The third-party apps that Twitter just killed made the site what it is today


The age of great third-party Twitter clients may be over. After Twitter shut down access to their API and changed their rules to ban apps that compete with their apps, The Iconfactory has announced that it is discontinuing Twitterific, Fenix pulled from app stores, and Tapbots posted a memo for Tweetbot. That’s a loss for all the people who used the apps, and almost certainly a loss for Twitter itself.

As many people have pointed out over the past week, third-party clients helped make Twitter the platform it is today, innovating the parts of Twitter we take for granted and, in the early days, helping shape the company’s identity. They have also acted as a safe haven from unwanted changes, helping to keep people on Twitter when they were ready to abandon the platform.

Twitter has not included a bird in its logo until 2010. Here’s a screenshot from Twitterific’s website in 2007, where the bird explains how to install the Mac app. The iPhone App Store wouldn’t come until a year later.
Image: Icon Factory

Take, for example, the word I just used: tweet. The idea that a “tweet” would be what we call a Twitter post didn’t actually come from the company itself, according to a blog post by Twitterific developer Craig Hockenberry. Instead, it was suggested by The Iconfactory’s third-party client QA tester, Blaine Cook, and immediately accepted. It wasn’t until a year later that Twitter started using the phrase as well. (Twitter originally preferred “twittering”). Twitterific also led the way in using the bird logo.

Third-party apps have had a big impact on how we use smartphone apps in general, not just Twitter. A client called Tweetie is widely credited with inventing the pull-to-refresh interaction that is almost ubiquitous on iOS and Android for refreshing. of all kinds feed Even if you haven’t heard of Tweetie before, chances are you’ve used it; In 2010, Twitter acquired it and made it an official iPhone client. In 2015, the company also hired another third-party client developer to improve its Android app.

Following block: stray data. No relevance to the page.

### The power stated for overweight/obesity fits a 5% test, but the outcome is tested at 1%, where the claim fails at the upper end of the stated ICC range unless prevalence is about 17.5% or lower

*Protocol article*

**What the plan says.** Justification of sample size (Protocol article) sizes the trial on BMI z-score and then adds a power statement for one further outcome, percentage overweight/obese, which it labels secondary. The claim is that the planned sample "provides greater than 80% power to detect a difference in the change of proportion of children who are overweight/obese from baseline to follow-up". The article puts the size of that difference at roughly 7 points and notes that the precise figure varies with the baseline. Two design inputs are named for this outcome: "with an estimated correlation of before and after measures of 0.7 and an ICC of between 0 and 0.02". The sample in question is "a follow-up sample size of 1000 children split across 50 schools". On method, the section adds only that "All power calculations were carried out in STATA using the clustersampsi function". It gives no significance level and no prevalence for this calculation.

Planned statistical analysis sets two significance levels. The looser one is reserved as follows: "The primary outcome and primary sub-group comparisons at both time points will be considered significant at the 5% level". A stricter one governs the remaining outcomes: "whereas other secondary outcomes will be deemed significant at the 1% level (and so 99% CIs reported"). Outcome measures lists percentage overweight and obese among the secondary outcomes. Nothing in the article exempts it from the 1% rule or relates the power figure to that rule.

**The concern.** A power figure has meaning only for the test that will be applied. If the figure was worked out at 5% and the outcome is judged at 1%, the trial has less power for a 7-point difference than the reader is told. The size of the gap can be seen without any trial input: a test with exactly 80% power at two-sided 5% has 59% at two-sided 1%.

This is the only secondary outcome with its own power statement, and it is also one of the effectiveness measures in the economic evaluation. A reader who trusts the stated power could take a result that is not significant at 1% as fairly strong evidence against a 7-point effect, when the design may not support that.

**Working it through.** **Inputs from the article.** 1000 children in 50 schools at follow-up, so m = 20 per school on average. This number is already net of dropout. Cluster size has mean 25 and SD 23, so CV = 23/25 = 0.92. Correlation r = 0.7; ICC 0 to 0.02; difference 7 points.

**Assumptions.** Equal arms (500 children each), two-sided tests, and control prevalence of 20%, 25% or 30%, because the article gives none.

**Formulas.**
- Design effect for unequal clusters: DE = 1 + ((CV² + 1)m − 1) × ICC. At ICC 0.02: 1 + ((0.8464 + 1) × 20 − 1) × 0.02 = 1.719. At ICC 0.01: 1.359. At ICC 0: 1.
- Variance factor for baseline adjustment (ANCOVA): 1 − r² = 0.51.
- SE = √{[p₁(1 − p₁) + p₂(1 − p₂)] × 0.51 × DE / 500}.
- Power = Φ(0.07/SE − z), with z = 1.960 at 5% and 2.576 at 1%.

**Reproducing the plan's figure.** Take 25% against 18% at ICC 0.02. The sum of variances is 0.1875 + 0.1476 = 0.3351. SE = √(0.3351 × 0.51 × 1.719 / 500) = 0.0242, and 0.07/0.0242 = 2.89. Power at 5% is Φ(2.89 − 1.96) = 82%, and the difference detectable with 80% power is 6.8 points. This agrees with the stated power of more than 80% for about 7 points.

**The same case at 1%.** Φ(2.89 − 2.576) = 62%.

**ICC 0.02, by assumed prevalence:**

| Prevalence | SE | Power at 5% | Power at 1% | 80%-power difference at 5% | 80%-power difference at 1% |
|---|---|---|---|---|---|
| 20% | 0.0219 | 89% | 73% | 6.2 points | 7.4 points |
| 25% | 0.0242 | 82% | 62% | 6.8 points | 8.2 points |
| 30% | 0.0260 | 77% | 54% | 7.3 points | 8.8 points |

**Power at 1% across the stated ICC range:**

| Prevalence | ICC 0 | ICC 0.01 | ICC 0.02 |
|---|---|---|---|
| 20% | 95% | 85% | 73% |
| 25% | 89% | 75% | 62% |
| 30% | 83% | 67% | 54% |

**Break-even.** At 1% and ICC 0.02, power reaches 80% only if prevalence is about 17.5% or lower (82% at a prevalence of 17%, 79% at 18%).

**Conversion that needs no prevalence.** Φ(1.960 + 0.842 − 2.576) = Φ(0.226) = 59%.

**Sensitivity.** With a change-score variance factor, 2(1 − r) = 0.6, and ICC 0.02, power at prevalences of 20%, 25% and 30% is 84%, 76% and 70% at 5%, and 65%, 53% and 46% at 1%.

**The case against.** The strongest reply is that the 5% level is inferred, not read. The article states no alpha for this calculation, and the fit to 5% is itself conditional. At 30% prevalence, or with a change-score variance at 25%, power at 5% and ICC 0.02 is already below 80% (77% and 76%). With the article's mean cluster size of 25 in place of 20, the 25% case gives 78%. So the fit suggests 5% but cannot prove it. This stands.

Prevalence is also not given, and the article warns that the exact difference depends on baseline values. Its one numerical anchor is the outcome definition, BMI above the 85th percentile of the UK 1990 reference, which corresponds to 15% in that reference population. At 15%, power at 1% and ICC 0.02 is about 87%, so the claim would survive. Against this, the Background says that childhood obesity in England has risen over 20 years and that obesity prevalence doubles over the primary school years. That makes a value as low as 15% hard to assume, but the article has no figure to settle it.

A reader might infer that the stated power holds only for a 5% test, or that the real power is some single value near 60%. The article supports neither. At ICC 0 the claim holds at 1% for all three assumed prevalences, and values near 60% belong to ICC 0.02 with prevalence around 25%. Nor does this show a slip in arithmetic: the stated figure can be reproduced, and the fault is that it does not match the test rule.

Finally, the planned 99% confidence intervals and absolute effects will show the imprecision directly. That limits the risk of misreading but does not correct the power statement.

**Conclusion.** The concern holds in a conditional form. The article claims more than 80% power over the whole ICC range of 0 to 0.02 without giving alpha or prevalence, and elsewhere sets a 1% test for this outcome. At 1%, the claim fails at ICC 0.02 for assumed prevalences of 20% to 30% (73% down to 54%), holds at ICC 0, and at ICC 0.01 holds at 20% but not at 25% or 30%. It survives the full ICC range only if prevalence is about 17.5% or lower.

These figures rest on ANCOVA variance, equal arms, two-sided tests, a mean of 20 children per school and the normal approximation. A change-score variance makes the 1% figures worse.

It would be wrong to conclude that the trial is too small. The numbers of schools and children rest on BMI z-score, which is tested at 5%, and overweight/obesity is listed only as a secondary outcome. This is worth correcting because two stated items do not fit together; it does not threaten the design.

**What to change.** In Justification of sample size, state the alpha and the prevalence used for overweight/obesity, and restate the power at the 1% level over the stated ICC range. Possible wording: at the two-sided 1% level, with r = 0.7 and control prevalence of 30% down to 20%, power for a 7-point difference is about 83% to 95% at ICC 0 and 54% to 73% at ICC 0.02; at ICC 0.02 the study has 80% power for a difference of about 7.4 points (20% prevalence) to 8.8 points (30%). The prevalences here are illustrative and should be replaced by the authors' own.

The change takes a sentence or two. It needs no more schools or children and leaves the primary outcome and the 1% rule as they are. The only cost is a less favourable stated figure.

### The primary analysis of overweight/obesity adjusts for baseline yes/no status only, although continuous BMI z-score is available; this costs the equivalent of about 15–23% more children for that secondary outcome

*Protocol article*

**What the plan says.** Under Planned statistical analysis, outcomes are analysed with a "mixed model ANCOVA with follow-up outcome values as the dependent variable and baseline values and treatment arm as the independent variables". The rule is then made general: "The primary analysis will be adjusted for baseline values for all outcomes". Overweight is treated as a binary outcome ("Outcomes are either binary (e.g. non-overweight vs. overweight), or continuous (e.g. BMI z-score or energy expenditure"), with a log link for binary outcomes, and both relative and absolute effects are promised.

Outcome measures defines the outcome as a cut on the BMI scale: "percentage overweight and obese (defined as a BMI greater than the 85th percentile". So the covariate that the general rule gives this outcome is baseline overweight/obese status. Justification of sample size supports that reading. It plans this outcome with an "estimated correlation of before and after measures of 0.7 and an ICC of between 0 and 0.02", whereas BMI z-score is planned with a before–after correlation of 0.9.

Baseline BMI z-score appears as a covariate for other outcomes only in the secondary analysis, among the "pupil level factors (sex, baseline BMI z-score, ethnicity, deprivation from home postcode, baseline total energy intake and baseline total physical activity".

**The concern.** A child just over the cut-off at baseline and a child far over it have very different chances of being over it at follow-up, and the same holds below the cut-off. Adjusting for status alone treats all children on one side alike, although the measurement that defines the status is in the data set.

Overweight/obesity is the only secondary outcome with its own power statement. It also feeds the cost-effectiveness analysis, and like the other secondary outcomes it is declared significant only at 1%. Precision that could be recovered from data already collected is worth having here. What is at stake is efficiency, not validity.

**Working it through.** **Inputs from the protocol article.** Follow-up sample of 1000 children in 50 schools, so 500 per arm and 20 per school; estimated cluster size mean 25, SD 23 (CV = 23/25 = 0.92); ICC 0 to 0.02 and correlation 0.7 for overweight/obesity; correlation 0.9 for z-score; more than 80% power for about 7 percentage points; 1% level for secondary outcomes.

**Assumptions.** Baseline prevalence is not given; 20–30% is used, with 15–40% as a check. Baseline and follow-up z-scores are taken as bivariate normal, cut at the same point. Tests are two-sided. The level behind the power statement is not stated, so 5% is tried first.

A screenshot of Tweetie 2 compared to Twitter for iPhone.

Left: Tweetie 2 in 2010. Right: Twitter for iPhone in 2011.
Images: Tweetie / Twitter via The Wayback Machine

It’s also not the only time Twitter has acquired a popular third-party client. Part of TweetDeck The Verge‘s news section was a standalone app for years until the company bought it.

Users of third-party clients, numbering in the millions as of 2018, often enjoyed features years before they entered the official app. Echofon added the ability to mute unwanted users and hashtags in 2011, which is a feature of the official versions. not received until 2014.

A screenshot of the Echofon Twitter app showing the timeline view.

Echophone screenshot from 2011.
Screenshot: Echophone via The Wayback Machine

The apps also acted as a safe haven from Twitter’s changes; they didn’t have the barrage of suggested and irregular tweets that the official app had, and they gave us a chance to use the Twitter app for Mac when the official one was discontinued for a year. And, yes, people have used third-party clients to get an ad-free Twitter experience, not because they purposefully removed ads, but because Twitter didn’t serve them through the API. (Side note: It’s hard to believe that Twitter couldn’t force alternative apps to serve ads if it wanted to or needed to).